Extra blood test could help spot heart-attack death risk

An extra blood test on suspected heart-attack patients could determine if they are at high risk of dying in the next three years, researchers say.

The test, for the C-reactive protein (CRP), helps detect inflammation and is already used in hospitals to diagnose other conditions.

It could help doctors decide which patients might need more aggressive treatment and closer monitoring.

And this, the National Heart and Lung Institute says, could help save lives.

Doctors currently test for the troponin protein, released into the blood stream when the heart is damaged, according to the British Heart Foundation (BHF), which funded the research, published in PLoS Medicine journal.

But scientists at the National Heart and Lung Institute and the National Institute for Health Research Health Informatics Collaborative found CRP tests provided a more detailed picture.

“By better identifying which people are most at risk, this simple blood test could help to direct anti-inflammatory treatments to those who most need it.”

They used data from more than 250,000 patients admitted to hospital with a suspected heart attack.

And researchers now hope to test the anti-inflammatory drug colchicine – found to be effective against atherosclerosis, a build-up of fatty deposits in the arteries that increases the chance of a heart attack – on patients with high CRP levels.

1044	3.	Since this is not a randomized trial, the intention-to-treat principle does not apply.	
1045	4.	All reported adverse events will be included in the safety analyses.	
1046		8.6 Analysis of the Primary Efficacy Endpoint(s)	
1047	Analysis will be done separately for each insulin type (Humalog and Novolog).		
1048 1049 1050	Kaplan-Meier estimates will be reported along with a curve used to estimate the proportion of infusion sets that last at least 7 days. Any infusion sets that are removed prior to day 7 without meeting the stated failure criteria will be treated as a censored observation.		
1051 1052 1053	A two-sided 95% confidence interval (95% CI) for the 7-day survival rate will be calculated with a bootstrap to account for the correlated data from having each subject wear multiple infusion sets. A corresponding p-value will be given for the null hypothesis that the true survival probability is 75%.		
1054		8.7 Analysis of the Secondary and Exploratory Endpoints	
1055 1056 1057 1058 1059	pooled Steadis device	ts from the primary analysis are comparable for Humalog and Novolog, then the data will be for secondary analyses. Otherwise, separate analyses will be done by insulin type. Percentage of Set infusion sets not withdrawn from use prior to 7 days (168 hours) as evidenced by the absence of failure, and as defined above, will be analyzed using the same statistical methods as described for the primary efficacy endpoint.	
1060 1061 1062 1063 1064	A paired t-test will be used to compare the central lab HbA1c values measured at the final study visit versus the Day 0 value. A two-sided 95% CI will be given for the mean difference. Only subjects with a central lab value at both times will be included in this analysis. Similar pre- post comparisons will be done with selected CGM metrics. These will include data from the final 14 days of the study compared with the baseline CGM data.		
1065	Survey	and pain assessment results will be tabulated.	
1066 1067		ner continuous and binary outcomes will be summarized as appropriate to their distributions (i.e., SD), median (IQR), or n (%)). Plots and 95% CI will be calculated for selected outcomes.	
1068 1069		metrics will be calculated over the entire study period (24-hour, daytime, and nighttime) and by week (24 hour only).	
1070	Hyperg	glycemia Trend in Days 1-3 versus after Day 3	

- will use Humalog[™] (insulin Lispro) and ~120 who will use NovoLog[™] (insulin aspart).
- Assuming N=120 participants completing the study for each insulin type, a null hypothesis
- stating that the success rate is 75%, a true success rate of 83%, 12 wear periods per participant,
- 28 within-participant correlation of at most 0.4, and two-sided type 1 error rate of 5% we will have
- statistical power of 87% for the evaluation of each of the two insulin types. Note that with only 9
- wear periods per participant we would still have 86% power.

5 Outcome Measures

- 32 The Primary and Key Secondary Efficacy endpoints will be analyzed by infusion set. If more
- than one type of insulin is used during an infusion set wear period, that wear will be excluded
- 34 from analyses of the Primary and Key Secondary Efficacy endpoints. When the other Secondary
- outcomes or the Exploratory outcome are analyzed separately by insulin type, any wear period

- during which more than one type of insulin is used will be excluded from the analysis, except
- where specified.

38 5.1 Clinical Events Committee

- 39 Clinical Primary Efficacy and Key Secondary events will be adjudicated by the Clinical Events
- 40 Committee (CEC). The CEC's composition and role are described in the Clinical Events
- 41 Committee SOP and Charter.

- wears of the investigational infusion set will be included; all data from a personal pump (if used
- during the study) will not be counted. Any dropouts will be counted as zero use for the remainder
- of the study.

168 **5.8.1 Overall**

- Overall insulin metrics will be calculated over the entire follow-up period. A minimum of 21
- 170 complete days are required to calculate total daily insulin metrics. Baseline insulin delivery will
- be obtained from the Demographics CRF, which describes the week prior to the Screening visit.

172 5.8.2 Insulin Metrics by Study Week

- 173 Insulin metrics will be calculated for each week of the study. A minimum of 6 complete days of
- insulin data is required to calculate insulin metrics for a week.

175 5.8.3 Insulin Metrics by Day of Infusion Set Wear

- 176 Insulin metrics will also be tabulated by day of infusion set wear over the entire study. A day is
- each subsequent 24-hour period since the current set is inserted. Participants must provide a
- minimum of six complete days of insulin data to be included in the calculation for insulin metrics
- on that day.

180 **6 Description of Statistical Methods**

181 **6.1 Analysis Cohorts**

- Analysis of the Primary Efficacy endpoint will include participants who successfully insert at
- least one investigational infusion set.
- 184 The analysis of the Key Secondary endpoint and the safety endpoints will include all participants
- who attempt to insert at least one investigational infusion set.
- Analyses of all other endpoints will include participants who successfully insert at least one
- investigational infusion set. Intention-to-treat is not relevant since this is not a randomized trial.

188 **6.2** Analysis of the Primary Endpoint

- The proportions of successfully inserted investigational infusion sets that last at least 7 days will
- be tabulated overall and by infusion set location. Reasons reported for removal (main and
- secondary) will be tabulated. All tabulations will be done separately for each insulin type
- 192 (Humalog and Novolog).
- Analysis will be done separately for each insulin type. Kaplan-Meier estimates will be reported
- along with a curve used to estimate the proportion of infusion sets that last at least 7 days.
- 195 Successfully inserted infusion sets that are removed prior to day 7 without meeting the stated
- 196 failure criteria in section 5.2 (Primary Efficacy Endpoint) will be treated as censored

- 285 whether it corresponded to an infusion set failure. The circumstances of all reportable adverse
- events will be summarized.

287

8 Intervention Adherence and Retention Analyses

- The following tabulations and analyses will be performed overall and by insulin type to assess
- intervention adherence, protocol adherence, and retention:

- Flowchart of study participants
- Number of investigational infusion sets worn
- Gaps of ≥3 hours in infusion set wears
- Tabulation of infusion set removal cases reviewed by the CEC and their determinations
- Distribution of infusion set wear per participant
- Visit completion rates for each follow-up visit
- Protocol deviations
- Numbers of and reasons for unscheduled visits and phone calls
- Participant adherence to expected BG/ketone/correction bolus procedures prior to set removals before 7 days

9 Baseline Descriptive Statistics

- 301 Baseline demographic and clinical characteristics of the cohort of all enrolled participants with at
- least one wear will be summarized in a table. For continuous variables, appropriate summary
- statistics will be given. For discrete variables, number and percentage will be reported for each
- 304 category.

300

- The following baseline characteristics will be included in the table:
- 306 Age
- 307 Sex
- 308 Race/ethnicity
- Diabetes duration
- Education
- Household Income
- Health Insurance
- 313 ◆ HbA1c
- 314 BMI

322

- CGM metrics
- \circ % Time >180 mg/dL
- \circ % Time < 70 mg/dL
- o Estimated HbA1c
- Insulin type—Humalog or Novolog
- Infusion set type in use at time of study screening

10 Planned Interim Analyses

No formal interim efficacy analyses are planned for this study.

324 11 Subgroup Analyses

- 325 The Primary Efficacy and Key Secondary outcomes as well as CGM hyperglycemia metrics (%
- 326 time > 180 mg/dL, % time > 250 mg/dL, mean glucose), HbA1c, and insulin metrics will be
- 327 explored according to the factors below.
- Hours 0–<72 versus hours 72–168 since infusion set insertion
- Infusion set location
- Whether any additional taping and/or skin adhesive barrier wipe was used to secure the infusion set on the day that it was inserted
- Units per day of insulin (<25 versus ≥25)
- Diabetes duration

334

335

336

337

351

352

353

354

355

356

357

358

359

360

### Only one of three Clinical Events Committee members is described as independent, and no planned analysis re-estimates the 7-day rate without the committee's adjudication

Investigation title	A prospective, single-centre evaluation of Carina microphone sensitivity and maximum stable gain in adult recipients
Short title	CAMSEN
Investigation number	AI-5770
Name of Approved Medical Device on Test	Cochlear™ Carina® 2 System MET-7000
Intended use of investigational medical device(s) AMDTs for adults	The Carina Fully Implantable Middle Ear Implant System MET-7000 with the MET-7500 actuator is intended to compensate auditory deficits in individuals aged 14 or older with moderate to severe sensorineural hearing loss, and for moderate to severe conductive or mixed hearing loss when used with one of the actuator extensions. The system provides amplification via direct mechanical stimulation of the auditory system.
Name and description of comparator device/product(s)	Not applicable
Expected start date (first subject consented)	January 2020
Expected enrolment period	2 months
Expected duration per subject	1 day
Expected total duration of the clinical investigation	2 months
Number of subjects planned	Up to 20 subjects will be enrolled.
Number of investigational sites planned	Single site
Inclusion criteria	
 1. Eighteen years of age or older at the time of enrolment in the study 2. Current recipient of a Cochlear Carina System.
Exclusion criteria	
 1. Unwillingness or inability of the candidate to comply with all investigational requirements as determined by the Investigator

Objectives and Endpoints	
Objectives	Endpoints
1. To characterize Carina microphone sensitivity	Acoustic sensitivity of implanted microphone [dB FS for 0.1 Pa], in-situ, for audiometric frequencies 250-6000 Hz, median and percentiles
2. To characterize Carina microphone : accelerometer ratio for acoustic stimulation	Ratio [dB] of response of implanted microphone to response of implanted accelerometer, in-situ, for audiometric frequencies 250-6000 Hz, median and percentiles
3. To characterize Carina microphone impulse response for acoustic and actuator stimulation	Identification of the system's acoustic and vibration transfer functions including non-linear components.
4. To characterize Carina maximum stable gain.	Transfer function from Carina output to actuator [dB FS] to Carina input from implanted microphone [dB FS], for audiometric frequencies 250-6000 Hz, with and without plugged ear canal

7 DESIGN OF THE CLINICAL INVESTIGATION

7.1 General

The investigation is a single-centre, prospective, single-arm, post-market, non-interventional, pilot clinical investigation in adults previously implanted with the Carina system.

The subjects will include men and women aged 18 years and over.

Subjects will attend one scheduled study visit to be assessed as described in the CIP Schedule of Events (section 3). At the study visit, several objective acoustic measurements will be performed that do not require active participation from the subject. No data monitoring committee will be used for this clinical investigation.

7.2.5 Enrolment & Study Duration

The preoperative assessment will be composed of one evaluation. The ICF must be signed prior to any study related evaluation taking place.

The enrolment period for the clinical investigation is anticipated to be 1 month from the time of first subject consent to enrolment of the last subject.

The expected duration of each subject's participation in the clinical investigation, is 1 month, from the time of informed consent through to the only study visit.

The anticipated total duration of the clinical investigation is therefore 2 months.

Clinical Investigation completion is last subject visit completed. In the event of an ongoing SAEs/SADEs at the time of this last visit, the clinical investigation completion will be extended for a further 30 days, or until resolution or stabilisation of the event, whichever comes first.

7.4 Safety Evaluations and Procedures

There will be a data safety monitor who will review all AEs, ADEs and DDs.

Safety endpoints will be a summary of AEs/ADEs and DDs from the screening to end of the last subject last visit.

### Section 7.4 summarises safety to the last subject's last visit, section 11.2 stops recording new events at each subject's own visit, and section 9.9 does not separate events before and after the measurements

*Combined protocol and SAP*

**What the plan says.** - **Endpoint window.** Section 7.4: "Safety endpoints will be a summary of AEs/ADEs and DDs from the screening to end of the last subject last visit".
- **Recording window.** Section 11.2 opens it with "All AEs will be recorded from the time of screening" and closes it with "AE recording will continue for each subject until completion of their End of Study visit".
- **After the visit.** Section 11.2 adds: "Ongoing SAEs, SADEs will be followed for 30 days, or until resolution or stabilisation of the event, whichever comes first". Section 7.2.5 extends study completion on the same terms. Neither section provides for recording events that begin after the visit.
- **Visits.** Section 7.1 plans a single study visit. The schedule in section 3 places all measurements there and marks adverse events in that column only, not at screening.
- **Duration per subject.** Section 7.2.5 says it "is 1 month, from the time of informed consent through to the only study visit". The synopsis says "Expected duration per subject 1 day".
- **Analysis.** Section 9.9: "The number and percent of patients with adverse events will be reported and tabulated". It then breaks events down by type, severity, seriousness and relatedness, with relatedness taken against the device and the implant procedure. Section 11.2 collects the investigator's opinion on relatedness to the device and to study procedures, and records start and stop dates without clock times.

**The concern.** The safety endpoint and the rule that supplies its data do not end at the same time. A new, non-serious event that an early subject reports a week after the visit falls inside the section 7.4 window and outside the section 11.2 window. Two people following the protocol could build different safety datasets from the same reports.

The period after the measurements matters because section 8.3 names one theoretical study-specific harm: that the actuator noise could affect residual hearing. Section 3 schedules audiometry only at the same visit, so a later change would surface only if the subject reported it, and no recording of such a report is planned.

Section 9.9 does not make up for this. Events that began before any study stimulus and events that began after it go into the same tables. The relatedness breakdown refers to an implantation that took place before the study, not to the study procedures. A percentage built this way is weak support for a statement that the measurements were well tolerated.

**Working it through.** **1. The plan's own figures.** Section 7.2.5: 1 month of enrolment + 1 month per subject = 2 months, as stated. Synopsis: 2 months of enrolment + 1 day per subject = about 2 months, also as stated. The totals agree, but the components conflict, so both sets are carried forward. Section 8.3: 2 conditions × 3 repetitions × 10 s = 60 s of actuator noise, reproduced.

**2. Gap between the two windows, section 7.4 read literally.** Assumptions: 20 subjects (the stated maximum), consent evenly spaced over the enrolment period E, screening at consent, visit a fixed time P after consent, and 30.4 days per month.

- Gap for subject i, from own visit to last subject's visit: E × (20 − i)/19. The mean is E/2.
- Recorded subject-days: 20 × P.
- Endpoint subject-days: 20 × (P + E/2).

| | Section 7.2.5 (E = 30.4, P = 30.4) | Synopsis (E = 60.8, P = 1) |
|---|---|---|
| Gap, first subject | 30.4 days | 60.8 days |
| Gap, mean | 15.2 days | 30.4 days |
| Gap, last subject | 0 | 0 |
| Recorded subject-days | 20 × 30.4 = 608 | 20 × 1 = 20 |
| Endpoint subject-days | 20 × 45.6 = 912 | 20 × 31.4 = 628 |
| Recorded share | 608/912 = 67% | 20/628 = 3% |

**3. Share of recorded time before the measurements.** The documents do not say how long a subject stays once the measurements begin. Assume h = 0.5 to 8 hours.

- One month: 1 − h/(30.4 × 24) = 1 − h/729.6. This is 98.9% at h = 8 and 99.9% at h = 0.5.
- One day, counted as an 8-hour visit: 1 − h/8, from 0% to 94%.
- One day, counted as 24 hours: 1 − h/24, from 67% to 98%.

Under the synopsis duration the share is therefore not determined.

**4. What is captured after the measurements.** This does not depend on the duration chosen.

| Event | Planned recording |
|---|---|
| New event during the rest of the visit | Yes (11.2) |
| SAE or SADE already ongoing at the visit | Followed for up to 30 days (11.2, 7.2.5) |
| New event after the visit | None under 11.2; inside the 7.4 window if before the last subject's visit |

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Cardiologist Dr Ramzi Khamis, who led the research, told BBC News: “The CRP test is not in the guidelines for a suspected heart attack yet – and therefore is not routinely ordered when a patient presents with a suspected heart attack.

“It may get proposed for consideration to be included in future [European] Society [of Cardiologists] or NICE [National Institute for Health and Care Excellence] guidelines, which would take all the data into account before issuing a recommendation for its routine use.”

Prof James Leiper, from the BHF, calls the test a “valuable new tool”.

“Every five minutes, someone is admitted to a UK hospital with a heart attack,” he said, “and it is estimated that there are 1.4 million people in the UK who have survived a heart attack.

“By better identifying which people are most at risk, this simple blood test could help to direct anti-inflammatory treatments to those who most need it.”




Symptoms of a heart attack can include:

  • chest pain – a sensation of pressure, heaviness, tightness or squeezing across the chest
  • pain in other parts of the body – it can feel as if the pain is spreading from your chest to your arms (usually the left arm is affected, but it can affect both arms), jaw, neck, back and abdomen
  • feeling lightheaded or dizzy
  • sweating
  • shortness of breath
  • feeling sick or being sick
  • an overwhelming sense of anxiety (similar to having a panic attack)
  • coughing or wheezing
  • Although the chest pain is often severe, some people may only experience minor pain, similar to indigestion. While the most common symptom of a heart attack in both men and women is chest pain, women are more likely to experience other symptoms such as shortness of breath, nausea/vomiting and back or jaw pain

Source: NHS

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